As a student at Montana State University, Matt Smith decided to make a model based on a hypsilophodont skeleton at the Museum of the Rockies in Bozeman with guidance from curator Jack Horner. “When I asked Horner for the research background on the anatomy,” Smith recalls, “he said none had been written. ‘Go figure it out,’ Horner told me.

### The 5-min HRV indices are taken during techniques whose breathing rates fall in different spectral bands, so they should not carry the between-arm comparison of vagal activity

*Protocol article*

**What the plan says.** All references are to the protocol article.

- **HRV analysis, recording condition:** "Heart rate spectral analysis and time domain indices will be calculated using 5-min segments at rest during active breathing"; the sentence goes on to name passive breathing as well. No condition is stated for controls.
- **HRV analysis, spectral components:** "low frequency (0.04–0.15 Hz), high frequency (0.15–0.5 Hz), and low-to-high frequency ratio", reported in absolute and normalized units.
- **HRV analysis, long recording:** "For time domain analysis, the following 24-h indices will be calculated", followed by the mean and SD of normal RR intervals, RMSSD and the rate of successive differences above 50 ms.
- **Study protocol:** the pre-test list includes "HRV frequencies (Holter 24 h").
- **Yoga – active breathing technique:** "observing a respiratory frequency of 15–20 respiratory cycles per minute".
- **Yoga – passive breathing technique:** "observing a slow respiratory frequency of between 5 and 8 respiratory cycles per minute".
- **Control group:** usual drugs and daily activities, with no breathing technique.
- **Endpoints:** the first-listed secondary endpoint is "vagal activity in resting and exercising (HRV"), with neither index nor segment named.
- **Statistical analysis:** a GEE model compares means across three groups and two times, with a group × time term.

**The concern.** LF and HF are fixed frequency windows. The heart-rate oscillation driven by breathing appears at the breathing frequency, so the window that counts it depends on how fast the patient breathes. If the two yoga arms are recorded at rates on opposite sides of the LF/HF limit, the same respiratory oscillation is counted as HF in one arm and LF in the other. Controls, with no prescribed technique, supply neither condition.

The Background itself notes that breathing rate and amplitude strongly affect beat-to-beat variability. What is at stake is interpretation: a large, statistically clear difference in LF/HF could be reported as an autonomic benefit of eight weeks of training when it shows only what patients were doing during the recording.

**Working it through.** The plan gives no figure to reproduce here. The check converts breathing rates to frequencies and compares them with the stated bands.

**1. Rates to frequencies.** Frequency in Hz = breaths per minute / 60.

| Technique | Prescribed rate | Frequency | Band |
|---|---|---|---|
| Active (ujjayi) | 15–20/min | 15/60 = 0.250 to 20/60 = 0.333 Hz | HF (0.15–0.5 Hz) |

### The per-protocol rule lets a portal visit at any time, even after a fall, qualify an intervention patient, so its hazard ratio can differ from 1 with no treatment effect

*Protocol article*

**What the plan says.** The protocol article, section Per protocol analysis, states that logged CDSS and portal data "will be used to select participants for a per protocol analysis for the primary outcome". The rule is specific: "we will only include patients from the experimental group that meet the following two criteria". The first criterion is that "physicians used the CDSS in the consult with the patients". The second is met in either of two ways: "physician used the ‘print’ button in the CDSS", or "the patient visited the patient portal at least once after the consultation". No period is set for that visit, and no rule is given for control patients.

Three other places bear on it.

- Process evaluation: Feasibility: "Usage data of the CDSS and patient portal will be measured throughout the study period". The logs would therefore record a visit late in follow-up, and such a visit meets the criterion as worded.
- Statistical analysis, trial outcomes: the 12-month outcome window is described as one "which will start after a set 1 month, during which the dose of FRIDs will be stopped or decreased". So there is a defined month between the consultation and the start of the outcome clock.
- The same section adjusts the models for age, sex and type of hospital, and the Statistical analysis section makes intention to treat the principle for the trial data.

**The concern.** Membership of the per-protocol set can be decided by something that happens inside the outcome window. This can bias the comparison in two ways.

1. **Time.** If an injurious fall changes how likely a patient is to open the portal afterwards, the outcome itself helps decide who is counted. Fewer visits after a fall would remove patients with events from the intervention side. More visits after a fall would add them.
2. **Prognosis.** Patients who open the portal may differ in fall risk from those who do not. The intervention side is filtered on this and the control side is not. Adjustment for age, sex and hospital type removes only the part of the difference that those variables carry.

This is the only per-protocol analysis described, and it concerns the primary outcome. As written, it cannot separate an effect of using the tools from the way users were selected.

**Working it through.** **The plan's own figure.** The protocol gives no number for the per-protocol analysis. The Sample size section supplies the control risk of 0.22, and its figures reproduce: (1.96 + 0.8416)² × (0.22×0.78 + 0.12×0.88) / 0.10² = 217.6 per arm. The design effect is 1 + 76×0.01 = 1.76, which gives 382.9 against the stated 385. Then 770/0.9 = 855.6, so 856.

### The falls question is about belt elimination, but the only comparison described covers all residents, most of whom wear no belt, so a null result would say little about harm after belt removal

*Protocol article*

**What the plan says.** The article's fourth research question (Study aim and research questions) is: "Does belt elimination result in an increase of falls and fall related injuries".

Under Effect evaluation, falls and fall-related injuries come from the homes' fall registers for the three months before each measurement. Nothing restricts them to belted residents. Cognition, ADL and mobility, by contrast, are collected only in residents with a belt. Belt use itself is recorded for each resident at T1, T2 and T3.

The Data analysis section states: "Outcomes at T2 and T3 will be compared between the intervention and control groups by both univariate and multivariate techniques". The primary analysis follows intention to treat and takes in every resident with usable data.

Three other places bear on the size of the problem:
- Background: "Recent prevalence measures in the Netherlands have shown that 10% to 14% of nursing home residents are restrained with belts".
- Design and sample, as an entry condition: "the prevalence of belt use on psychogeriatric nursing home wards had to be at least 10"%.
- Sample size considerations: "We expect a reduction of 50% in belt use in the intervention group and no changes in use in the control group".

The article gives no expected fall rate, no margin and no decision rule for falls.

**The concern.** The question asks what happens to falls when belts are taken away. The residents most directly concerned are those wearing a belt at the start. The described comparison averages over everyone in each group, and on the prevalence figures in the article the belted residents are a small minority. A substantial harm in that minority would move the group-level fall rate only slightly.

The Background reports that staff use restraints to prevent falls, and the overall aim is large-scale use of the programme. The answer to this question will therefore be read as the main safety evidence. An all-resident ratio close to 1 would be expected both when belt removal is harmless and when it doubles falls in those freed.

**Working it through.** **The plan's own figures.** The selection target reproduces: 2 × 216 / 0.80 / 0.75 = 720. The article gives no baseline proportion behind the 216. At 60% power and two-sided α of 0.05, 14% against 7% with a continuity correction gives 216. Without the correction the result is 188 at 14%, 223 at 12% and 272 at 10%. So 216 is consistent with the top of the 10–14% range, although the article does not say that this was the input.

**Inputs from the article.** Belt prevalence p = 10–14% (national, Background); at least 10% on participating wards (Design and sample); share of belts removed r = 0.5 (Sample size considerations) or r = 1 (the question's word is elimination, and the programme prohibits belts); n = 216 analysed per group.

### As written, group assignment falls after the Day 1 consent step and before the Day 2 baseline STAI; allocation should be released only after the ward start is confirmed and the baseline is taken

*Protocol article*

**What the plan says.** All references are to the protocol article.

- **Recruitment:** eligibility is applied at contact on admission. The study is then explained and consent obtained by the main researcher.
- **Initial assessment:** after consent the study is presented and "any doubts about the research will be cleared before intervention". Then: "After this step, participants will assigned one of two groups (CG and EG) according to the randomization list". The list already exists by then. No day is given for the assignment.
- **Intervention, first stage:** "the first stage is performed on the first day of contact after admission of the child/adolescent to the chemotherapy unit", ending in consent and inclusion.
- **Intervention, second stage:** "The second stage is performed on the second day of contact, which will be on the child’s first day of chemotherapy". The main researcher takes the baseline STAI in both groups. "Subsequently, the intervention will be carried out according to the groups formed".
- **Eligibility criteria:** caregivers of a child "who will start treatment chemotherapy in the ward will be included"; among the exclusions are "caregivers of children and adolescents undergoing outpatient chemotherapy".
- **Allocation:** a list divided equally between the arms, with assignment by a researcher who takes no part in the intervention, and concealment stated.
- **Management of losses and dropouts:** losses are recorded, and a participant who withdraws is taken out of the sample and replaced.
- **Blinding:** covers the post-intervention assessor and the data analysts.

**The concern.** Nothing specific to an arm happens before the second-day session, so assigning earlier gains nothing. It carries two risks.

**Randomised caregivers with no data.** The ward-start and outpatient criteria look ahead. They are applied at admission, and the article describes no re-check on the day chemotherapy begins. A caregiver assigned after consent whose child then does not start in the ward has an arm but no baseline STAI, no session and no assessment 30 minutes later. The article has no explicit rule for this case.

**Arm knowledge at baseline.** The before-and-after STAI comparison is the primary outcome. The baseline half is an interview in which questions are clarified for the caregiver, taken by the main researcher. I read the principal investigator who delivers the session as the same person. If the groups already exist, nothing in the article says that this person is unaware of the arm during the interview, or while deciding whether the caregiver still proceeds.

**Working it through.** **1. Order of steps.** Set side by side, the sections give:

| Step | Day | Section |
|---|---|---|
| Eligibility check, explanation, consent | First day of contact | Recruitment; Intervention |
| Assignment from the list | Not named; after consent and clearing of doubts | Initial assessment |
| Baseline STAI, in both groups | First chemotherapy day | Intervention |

“So I went to the grocery store and bought some whole chickens and started dissecting them to learn where the muscles went and how they related to the skeleton.”

A lot of modelmaking is interpretation based on research from different disciplines, Smith points out. “I have to apply principles of comparative anatomy and basic engineering to look at a skeleton as if it was a series of levers.”

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